Tuesday, August 30, 2011

Congregations Honor Workers With Focus on Tax Justice

Press Release:
Missouri Jobs with Justice hosts “Labor in the Pulpits”
Labor Day services

St. Louis, MO More than 50 congregations in St Louis and across the state will honor workers around Labor Day this year. Labor in the Pulpits/on the Bimah/in the Minbar is an annual nationwide event that celebrates the link between faith, work and justice. Thousands of congregations have focused Labor Day weekend services on the injustices facing workers and the religious communities’ efforts to support those workers’ struggles for living wages and family-sustaining beenfits. The program is coordinated nationally by Interfaith Worker Justice (www.iwj.org) and locally by Missouri Jobs with Justice (www.mojwj.org).

The Rev. Rudy Pulido, a St. Louis Jobs with Justice Workers’ Rights Board Member said, “The relationship of religion and labor is deep-seated in the basic tenets of many faiths. As such it elevates labor issues from the plateau of economics to the heights of humanitarianism and makes it incumbent upon faith leaders, labor leaders and corporations to respect and deal with one another as individuals of incredible worth.”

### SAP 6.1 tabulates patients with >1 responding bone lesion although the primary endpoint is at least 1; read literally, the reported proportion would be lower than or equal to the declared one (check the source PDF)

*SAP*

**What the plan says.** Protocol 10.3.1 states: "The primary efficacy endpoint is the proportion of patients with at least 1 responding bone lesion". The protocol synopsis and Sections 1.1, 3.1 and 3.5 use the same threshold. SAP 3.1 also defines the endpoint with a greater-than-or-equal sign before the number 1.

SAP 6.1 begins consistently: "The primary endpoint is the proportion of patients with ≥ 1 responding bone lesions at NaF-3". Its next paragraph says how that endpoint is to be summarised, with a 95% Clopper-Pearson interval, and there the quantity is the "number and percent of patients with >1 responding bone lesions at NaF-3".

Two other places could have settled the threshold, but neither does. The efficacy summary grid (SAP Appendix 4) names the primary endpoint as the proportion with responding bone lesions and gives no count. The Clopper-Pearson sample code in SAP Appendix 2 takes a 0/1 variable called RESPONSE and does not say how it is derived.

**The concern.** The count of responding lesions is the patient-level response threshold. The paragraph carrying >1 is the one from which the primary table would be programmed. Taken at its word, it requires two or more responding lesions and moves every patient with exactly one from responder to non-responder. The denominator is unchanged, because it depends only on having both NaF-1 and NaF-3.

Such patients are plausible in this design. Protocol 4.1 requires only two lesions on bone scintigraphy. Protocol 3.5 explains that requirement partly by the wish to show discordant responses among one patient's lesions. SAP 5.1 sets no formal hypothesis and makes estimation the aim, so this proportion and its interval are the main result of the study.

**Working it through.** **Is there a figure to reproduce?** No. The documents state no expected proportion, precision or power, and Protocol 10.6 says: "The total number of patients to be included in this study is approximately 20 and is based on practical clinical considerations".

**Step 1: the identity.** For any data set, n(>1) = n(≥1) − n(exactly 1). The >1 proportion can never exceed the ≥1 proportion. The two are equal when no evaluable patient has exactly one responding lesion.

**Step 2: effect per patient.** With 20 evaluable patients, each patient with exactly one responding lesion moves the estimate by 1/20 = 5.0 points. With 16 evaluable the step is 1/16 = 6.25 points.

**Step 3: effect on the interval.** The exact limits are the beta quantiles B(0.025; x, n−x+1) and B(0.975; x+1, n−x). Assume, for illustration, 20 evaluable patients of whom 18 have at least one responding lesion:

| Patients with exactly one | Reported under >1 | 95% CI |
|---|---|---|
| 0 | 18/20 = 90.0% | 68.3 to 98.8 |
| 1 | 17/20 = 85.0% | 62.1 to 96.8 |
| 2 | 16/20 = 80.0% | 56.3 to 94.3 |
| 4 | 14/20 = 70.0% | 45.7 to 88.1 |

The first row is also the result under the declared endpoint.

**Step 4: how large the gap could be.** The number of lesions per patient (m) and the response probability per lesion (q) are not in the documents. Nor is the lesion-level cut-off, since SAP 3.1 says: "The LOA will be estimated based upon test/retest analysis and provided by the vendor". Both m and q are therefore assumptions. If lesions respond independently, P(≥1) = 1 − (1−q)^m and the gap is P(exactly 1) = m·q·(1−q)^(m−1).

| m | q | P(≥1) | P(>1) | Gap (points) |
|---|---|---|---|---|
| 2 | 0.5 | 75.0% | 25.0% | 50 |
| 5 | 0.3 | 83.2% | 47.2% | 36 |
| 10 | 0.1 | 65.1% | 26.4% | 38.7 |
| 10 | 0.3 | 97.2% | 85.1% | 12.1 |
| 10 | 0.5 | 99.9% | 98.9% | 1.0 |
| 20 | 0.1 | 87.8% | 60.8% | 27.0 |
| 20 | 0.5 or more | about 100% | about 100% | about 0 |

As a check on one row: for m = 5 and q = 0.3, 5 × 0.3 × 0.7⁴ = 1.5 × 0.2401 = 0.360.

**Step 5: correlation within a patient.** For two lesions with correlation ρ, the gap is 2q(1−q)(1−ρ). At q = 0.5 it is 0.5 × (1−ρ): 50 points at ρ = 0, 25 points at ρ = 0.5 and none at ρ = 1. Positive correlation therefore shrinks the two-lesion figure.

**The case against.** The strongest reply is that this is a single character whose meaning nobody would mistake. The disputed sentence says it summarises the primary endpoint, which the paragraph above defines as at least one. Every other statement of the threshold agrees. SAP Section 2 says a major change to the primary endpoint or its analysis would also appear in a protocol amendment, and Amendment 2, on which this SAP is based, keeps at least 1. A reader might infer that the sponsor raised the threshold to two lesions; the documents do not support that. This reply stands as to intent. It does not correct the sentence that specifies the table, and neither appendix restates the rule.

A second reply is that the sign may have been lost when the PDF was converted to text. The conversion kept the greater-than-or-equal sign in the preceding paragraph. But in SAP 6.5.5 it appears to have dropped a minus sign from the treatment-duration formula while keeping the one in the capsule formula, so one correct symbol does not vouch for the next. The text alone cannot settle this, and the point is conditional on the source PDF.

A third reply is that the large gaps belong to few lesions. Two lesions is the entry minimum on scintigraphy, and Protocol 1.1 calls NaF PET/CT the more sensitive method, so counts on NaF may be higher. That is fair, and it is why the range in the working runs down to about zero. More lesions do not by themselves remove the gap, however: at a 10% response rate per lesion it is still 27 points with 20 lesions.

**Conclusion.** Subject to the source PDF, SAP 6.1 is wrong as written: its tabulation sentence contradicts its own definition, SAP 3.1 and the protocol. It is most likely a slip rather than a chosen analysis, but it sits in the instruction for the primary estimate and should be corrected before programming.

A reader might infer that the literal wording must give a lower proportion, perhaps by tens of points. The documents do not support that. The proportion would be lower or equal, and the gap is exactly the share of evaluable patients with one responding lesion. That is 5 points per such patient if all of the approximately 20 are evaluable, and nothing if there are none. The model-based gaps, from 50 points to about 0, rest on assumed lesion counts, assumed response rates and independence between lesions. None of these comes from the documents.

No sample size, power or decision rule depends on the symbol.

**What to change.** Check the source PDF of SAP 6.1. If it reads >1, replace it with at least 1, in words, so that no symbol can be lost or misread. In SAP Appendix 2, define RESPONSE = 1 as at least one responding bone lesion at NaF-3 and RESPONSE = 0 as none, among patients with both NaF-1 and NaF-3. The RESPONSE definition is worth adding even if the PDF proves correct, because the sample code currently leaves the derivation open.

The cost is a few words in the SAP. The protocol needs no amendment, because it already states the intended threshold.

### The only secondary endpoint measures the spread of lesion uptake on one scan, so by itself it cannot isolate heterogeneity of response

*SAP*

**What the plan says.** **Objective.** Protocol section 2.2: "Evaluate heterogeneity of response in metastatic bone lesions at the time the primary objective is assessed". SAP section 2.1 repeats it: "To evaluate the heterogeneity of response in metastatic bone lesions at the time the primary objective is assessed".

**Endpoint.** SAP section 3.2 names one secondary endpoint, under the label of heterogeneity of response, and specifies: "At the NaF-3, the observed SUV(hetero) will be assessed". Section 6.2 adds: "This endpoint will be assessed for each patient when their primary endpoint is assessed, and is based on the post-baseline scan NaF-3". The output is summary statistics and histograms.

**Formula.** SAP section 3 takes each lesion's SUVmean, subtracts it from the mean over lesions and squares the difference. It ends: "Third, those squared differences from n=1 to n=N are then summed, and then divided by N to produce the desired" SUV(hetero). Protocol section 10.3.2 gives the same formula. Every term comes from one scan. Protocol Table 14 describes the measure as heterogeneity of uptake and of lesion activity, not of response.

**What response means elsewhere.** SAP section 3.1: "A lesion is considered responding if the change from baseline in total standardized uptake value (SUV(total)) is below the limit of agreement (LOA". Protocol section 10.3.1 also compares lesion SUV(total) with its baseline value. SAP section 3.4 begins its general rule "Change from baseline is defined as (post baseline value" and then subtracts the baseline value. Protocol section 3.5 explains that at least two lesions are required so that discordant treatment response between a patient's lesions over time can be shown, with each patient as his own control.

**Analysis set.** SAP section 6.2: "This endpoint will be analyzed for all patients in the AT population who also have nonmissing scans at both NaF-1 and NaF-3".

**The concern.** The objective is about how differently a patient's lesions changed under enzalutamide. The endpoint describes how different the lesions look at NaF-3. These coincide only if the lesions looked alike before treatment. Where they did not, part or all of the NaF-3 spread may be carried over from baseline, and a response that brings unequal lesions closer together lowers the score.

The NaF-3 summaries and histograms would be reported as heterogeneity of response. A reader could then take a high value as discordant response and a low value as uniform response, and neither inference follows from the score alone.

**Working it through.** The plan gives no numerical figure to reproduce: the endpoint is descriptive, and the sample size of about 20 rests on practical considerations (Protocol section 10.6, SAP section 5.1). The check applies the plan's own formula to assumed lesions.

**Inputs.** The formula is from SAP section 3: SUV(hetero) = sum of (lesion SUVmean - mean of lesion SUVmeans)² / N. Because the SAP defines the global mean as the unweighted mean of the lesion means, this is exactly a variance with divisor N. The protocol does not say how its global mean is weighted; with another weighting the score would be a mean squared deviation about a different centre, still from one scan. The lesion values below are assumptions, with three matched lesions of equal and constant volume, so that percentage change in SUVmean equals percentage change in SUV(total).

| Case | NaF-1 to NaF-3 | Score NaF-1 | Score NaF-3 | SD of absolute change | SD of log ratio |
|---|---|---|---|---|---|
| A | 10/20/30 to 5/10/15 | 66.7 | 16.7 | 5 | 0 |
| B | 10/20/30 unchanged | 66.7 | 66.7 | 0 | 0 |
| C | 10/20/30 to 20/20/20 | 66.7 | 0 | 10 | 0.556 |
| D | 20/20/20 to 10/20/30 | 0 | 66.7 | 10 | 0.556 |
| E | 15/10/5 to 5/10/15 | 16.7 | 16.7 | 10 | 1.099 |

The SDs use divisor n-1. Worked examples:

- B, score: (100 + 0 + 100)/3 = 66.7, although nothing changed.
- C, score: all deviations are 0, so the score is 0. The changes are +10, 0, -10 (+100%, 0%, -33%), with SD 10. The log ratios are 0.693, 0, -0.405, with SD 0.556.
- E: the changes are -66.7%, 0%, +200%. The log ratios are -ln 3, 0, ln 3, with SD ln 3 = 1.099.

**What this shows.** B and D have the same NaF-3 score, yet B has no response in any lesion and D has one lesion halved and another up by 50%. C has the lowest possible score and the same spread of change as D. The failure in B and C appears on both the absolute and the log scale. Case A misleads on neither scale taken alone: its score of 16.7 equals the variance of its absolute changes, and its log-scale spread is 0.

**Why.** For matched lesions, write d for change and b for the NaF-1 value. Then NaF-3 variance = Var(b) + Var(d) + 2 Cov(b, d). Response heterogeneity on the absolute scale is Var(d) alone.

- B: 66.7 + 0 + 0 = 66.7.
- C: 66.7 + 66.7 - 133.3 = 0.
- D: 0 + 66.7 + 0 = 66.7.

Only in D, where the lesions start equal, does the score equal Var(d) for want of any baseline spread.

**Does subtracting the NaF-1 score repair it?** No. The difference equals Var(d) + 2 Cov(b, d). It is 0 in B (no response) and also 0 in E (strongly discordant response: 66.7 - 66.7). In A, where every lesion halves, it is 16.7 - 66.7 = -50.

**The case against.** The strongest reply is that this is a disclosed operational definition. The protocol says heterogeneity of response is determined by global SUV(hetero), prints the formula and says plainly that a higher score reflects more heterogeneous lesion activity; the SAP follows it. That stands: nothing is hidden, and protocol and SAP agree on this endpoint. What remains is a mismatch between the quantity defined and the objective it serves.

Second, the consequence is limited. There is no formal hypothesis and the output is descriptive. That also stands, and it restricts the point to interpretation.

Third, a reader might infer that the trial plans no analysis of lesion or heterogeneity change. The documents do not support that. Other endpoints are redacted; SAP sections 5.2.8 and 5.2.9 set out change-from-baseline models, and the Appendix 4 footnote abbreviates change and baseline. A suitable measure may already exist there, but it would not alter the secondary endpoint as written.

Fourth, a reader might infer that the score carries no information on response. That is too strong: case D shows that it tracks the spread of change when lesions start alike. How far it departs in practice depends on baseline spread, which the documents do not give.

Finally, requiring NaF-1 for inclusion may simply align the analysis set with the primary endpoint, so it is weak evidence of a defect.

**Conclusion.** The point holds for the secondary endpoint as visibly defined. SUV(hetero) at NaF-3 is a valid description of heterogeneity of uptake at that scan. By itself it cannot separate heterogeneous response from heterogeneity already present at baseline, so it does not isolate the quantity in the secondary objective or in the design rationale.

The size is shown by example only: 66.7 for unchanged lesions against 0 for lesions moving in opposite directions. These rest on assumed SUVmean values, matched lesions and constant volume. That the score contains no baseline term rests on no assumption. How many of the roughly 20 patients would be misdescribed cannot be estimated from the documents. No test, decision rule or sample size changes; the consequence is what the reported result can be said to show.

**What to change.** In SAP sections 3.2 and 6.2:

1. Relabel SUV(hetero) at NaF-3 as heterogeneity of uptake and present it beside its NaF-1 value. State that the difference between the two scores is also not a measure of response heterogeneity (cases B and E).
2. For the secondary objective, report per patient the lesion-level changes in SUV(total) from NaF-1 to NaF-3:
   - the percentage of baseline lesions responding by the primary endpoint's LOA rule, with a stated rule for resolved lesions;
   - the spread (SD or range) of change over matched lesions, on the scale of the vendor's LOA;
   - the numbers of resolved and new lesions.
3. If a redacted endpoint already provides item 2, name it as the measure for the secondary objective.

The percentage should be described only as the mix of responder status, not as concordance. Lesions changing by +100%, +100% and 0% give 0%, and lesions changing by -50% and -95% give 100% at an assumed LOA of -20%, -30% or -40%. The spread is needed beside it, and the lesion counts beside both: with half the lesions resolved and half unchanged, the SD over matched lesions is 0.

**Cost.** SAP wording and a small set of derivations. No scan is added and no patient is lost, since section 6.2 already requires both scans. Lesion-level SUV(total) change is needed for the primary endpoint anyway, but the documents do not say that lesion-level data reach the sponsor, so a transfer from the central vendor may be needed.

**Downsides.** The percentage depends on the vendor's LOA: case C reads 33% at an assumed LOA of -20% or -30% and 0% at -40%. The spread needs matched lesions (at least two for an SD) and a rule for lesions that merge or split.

Because of continued attacks on public services and public employees, and because the Missouri legislature has prioritized corporate interests over the interests of working families, the 2011 Labor in the Pulpit Program will concentrate on the “Morality of Missouri’s Tax Structure.”

Faith leaders across the state are recognizing that the state budget is not investing in the educational and economic opportunties for Missouri’s children. The state is neglecting key components of our infrastructure, like transportation and the safety and health of Missourians. The faith communities participating in the Labor in the Pulpits program this year envision a better future for Missouri. Turning that vision into reality will involve making choices to invest in the public structures that reflect our values and build strong communities.

Tamara Cox, a Missouri social service provider, is quoted in this year’s Labor in the Pulpits’ materials, “I’m willing to put my money where my mouth is and say enough of this talk about cutting services for elderly people, poor people, and children. I want to live in a generous, fair society and I think that there are a lot of people who think the same way.”

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